Wednesday, October 19, 2016

Power, personhood, and pulling the plug

A stock argument for abortion centers on the criterion of personhood. Aborting the baby is justified because the baby is not yet a person. 

For discussion purposes, let's grant that the baby is not yet a person. Now let's take some comparisons. There are operations which, in a sense, require the medical team to kill the patient. That sounds paradoxical. What I'm referring to are operations where the patient's body temperature is lowered to the point where he has no vital signs. Technically, he meets the criteria of clinical death. He's indistinguishable from a corpse–albeit a very fresh corpse!

Suppose, for the sake of argument, that we say a patient in that condition is no longer a person. Would it be murder to pull the plug? In a sense, he's already dead! So you're not even killing him.

But, of course, if he's reheated, he will come back to life. So, is it murder to pull the plug? 

Take another comparison: some comatose patients are declared to be in a persistent vegetative state. Yet some comatose patients in that condition regain consciousness. They are normal again. Or even if they suffer some lingering physical or cognitive impairment, they are still persons.

Suppose, for the sake of argument, that we say that someone in a persistent vegetative state is no longer a person. But suppose we foreknew that in a week or month or year, our comatose patient would regain consciousness and be normal, or nearly normal. Would it be murder to pull the plug? Indeed, there are medically-induced comas. But the point is to bring them back out of the coma. 

Well, if a baby is allowed to come to term, that's what happens. He becomes a person–even if (ex hypothesi) we deny his prenatal personhood.

Now perhaps someone would object that my comparisons oversimplify the issue. The comparisons are disanalogous, for the baby is dependent on its mother. To be analogous, the patient would have to be dependent on a second party. But is the second party obligated to be at the patient's disposal? Does he have that claim on a second party? To that I'd say to things:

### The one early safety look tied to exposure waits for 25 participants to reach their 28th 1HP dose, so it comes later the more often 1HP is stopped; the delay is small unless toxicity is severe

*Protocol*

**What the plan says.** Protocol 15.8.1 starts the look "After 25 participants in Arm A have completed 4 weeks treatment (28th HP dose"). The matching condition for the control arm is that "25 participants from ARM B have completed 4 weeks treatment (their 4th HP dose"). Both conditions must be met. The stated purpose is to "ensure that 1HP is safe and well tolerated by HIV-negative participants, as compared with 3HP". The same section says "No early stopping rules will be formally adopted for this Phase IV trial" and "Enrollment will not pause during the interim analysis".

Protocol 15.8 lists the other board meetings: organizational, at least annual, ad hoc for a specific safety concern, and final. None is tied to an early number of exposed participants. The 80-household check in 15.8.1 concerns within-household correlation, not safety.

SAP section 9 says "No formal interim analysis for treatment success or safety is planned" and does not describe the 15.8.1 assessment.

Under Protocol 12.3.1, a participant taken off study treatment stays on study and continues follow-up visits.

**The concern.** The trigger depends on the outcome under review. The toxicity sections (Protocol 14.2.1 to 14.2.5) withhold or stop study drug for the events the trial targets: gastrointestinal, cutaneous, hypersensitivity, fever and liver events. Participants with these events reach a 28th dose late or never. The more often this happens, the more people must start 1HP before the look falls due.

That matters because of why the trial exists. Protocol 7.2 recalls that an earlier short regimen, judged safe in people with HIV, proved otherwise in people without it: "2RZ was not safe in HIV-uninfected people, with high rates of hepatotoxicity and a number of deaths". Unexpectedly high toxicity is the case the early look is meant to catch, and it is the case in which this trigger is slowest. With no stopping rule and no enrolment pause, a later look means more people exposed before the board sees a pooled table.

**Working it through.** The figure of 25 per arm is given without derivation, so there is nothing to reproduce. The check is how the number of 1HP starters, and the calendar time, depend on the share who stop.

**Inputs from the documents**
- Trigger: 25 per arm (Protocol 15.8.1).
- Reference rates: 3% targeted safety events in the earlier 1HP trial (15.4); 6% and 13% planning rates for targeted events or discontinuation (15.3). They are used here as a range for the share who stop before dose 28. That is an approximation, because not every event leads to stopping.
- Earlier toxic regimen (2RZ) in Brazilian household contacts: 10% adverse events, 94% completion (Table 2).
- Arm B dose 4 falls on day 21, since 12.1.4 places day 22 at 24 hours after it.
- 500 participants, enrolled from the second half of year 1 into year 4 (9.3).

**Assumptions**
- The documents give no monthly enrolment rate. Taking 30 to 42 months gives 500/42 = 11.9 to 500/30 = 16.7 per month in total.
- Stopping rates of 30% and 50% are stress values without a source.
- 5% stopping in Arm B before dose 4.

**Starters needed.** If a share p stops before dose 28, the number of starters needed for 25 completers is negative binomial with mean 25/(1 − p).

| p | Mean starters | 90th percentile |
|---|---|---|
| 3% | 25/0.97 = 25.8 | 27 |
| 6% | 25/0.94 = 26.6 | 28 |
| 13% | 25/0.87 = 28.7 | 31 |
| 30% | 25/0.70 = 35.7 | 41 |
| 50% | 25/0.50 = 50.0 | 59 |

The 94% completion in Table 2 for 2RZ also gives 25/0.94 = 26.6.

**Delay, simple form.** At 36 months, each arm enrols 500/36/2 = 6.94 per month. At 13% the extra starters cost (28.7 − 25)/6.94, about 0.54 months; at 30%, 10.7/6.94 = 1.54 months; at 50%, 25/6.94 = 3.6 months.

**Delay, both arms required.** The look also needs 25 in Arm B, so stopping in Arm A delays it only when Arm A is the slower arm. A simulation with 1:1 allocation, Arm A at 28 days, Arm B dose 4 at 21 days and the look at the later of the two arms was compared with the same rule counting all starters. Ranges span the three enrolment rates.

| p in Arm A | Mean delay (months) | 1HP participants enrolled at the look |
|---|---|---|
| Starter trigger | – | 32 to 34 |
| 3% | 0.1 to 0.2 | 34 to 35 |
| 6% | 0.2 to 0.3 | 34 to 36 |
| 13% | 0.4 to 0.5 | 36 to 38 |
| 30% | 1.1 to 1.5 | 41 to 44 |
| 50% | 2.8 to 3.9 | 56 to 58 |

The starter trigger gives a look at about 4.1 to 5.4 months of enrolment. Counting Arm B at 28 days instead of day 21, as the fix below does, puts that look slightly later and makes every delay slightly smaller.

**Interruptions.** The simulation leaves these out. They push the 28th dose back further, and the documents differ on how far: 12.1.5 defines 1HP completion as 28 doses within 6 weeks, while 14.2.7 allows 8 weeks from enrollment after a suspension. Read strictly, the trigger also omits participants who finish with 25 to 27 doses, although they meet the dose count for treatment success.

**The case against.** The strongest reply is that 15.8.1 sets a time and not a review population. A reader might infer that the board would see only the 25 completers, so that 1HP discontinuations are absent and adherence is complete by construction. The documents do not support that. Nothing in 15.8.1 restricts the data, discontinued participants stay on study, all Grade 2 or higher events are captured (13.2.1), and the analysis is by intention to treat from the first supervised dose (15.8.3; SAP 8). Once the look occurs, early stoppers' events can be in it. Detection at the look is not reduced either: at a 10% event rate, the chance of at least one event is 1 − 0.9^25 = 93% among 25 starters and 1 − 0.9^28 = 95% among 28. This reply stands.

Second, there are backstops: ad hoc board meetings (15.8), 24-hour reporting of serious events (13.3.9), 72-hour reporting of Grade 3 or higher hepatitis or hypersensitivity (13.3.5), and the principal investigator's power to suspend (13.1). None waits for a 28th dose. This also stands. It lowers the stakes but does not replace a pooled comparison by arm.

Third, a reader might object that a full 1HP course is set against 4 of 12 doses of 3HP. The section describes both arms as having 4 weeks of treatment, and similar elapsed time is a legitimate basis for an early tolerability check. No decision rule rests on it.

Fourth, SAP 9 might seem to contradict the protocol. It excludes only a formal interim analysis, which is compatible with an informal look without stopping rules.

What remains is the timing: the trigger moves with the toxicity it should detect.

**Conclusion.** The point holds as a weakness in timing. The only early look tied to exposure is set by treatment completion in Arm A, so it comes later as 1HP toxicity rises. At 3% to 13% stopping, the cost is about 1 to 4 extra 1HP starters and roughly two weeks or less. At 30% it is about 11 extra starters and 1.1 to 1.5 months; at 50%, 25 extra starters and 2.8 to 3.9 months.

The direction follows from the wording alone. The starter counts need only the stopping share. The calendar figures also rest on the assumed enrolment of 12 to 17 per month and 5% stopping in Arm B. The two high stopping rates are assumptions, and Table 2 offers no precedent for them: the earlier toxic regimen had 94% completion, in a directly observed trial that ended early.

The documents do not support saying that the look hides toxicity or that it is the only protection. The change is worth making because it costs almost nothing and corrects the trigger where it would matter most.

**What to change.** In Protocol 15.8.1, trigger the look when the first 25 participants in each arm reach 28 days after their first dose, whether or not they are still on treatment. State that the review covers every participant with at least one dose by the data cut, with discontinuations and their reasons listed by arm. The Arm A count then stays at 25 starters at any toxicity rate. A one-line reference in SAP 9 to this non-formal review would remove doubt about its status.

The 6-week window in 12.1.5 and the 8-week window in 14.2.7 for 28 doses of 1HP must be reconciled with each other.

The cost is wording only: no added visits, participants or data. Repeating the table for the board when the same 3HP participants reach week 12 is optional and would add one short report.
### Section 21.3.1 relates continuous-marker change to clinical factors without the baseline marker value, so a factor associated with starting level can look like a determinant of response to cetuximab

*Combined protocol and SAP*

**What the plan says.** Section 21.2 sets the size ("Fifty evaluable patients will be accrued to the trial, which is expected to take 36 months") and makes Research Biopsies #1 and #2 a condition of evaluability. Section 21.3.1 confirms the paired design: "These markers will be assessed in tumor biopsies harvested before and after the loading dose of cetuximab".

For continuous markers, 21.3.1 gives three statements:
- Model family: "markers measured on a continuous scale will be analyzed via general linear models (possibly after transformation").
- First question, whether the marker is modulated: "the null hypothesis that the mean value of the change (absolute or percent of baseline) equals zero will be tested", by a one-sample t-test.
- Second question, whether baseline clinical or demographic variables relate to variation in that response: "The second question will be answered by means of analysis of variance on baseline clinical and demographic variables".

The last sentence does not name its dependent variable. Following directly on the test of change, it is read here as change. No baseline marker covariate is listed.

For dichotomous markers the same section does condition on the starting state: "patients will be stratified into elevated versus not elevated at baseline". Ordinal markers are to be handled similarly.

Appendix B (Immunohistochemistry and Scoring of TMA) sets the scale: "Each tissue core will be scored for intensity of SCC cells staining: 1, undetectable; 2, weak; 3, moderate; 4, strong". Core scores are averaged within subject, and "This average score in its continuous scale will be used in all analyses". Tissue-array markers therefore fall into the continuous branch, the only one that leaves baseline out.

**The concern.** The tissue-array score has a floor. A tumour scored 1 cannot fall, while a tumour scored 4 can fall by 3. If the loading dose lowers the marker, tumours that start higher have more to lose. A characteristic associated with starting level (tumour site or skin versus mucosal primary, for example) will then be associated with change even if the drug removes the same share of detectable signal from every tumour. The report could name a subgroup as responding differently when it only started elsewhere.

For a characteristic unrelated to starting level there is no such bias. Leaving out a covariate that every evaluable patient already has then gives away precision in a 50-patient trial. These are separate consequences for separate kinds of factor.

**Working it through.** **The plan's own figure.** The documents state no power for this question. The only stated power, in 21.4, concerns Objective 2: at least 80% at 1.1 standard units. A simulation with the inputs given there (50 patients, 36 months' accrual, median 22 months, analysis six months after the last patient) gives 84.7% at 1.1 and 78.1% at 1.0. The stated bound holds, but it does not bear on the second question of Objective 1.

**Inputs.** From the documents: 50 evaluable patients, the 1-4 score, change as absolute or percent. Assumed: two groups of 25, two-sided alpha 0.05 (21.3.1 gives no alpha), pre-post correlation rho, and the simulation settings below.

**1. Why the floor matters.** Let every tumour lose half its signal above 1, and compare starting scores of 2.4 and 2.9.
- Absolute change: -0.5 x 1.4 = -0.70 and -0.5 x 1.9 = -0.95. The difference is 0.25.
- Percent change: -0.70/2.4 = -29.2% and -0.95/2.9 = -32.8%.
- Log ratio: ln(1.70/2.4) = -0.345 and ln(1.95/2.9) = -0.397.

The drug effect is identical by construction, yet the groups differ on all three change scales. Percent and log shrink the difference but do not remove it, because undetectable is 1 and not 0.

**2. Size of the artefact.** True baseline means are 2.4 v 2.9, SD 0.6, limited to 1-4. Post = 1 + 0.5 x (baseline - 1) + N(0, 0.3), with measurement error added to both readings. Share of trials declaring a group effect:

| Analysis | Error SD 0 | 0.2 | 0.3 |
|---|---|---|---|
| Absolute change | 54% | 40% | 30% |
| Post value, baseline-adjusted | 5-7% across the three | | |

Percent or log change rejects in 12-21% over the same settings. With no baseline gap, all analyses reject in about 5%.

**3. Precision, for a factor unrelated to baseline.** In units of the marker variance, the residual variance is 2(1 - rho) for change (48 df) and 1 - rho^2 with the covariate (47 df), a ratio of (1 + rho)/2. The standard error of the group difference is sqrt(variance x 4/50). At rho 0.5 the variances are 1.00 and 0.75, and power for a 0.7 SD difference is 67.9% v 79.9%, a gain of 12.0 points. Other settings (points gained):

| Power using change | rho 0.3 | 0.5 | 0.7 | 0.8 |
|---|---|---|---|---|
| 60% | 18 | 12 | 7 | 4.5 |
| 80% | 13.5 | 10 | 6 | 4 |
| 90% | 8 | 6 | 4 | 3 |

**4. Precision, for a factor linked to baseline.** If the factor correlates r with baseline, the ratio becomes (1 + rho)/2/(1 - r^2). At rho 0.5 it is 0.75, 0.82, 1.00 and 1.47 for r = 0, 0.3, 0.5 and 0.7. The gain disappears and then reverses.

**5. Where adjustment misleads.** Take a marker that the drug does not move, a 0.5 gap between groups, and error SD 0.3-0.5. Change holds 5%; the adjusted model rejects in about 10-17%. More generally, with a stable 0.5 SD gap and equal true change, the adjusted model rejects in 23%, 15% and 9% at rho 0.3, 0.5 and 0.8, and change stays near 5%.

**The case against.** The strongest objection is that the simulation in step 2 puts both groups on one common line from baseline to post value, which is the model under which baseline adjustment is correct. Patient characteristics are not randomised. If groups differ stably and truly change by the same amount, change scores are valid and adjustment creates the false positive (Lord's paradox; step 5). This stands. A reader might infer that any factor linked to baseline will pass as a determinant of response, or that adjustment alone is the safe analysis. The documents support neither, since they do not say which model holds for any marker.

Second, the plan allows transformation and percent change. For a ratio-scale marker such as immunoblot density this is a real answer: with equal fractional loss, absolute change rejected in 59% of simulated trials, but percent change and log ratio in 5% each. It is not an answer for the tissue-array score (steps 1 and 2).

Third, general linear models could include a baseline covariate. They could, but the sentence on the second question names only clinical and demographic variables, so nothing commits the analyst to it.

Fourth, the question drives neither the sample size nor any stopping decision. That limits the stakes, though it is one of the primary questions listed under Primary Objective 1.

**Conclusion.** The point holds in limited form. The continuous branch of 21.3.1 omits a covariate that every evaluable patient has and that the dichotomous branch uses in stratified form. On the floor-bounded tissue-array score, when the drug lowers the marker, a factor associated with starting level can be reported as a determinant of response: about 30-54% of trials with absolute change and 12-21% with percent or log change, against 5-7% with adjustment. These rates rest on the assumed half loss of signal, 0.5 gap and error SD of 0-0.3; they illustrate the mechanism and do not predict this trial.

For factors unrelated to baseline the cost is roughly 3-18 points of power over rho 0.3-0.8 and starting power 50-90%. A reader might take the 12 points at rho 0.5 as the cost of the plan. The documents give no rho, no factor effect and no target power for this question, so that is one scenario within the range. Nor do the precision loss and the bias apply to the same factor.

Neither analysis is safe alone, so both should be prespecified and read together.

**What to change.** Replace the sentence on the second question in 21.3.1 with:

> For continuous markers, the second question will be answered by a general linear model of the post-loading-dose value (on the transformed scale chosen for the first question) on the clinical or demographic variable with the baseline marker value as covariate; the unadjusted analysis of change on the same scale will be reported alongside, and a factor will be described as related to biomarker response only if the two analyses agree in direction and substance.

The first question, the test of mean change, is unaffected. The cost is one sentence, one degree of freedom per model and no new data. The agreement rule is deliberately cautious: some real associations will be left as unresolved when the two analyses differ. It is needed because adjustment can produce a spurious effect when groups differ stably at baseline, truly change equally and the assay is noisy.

i) That complication is a backdoor admission that the (alleged) absence of personhood is an insufficient criterion to justify abortion. There must be an additional warrant, such as an "undue burden". 

ii) Apropos (ii), suppose your mother requires weekly blood transfusions to stay alive. Suppose she has a rare blood type. As luck would have it, you have the same blood type. Do you have an obligation to make yourself available to keep your mother alive? 

Some people might bite the bullet and say, no, even your own mother doesn't have that claim on your freedom. You have the right to let her die, even though it was within your power to keep her alive by donating your blood.  

If so, that illustrates the moral consequences of the abortion ethic. It boils down to radical autonomy and power. But if that's the bottom line, then whoever has more power has the right to kill whoever has less power in the pursuit of absolute freedom. 

That's why laws are necessary. Some people have no conscience.

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